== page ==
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Opinion

September 12, 2016
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The ‘relative’ police

Opinion

September 12, 2016

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‘Relative’ police is a police force that works for relatives only. One is entitled to the protection of the ‘relative police’ if one is related in any way to a senior police official. In special cases this facility may also be extended to friends or those recommended by important political figures.

The ‘relative’ police are a ‘relatively’ secret arm of the Sindh Police. There are no records or documented evidence to trace where, when and who all receive services from this elite unit.

The world would have never known about the existence of ‘relative’ police, had it not been for the sporadic incidents of ‘relative’ police killing or being killed by relatives. One such incident in May 2014 startled the residents of Karachi. A police SSP serving in interior Sindh had appointed five members of the ‘relative’ police to guard his relatives living in DHA Karachi. Consistent with its mandate, the ‘relative’ police killed a young lad, a friend of the SSP’s son, in an armed scuffle that took place between the two. In the ensuing battle, one member of the ‘relative’ police also embraced ‘shahadat’ – for laying down his life in the line of duty.

One would have expected this event to be an eye-opener. However, there were no lessons learnt by the police. There were no orders to dismantle the secret ‘relative’ police. The SSP continued to perform his duties and the number of his Facebook friends multiplied many times. The ‘relative’ police continued to operate as if nothing ever happened.

On September 7, 2016, two police constables belonging to the ‘relative’ police were shot dead in the Defence Housing Authority as they were guarding the residence of a close relative of a senior police officer. A somewhat more serious notice was taken this time.

The IG police declared that no officer had the authority to provide ‘relative’ police guards to any ‘unauthorised’ private person on personal basis. He correctly pointed out that the police constables were not meant to be private guards. Despite the huge window kept open for ‘authorised’ exceptions, there are signs that a small step may have been taken to eliminate the curse of the ‘relative’ police.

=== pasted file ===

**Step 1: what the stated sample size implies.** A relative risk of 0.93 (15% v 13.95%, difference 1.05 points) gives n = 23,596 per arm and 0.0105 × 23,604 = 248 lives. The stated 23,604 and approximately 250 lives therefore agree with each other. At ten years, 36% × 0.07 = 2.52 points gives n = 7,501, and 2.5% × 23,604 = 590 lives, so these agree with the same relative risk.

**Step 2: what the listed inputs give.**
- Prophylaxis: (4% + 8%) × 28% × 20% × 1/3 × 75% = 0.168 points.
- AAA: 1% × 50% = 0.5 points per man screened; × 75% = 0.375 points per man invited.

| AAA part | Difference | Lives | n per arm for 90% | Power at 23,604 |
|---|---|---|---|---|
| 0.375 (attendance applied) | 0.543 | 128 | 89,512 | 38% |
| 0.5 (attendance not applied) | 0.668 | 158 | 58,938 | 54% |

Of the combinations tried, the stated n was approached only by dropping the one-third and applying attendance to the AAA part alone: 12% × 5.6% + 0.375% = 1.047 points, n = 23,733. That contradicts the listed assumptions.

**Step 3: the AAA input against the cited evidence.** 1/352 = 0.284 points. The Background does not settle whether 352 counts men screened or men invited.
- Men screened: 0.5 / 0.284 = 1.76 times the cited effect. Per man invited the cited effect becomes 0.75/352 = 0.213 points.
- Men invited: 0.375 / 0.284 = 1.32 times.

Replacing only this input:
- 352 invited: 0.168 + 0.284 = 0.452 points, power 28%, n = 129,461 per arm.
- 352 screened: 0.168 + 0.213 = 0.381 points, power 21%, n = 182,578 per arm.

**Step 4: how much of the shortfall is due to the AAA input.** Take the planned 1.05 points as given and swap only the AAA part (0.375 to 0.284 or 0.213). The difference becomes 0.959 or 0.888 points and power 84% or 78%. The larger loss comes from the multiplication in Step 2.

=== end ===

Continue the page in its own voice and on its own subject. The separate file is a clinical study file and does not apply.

The ‘relative’ police primarily exist to support and protect the ruling elite of Pakistan. Thousands of these fine policemen and their vehicles are deployed to protect a few hundred people in every town. Needless to say, all expenses of ‘relative’ police are paid from the public exchequer. There are scores of homes in every upscale locality where the ‘relative’ police can be seen diligently rendering its services, encroaching on public land, pitching tents, positioning vehicles and placing containers to safeguard the rich and the powerful.

A number of systemic organisational breakdowns need to be addressed to seek a long term solution to this deadly duality in the police system. A police report submitted to the Supreme Court in 2014 states that Karachi has a posted strength of 25,279 policemen. Surprisingly 31.4 percent or 7,956 personnel are deployed for security duties with VIPs and other ‘related’ individuals. Some carry the façade of official ‘authorisation’ while others do so brazenly. The line between the two is imperceptibly thin.

10 Downing Street, the residence of the British prime minister is guarded by two policemen. Its front door has no keyhole on the outside. The Sindh chief minister’s house is guarded by 204 policemen. The constitution of Pakistan provides for equal protection of law for all citizens of the state. So why is 31 percent of the entire police force along with 155 mobile vans of Sindh Police engaged in protecting a few hundred individuals.

It is a matter of both introspection as well as shame for a state to ‘authorise’ or privately allow policemen to be deployed like personal servants at the residences of VIPs, favourites and relatives. The Sindh police ought to take firm action to put an immediate and permanent end to all ‘relative’ police deployments. Is the Sindh police willing to take this small steps towards its own reform and restructuring?

The writer is a management systems consultant and a freelance writer on social issues.

Email: [email protected]

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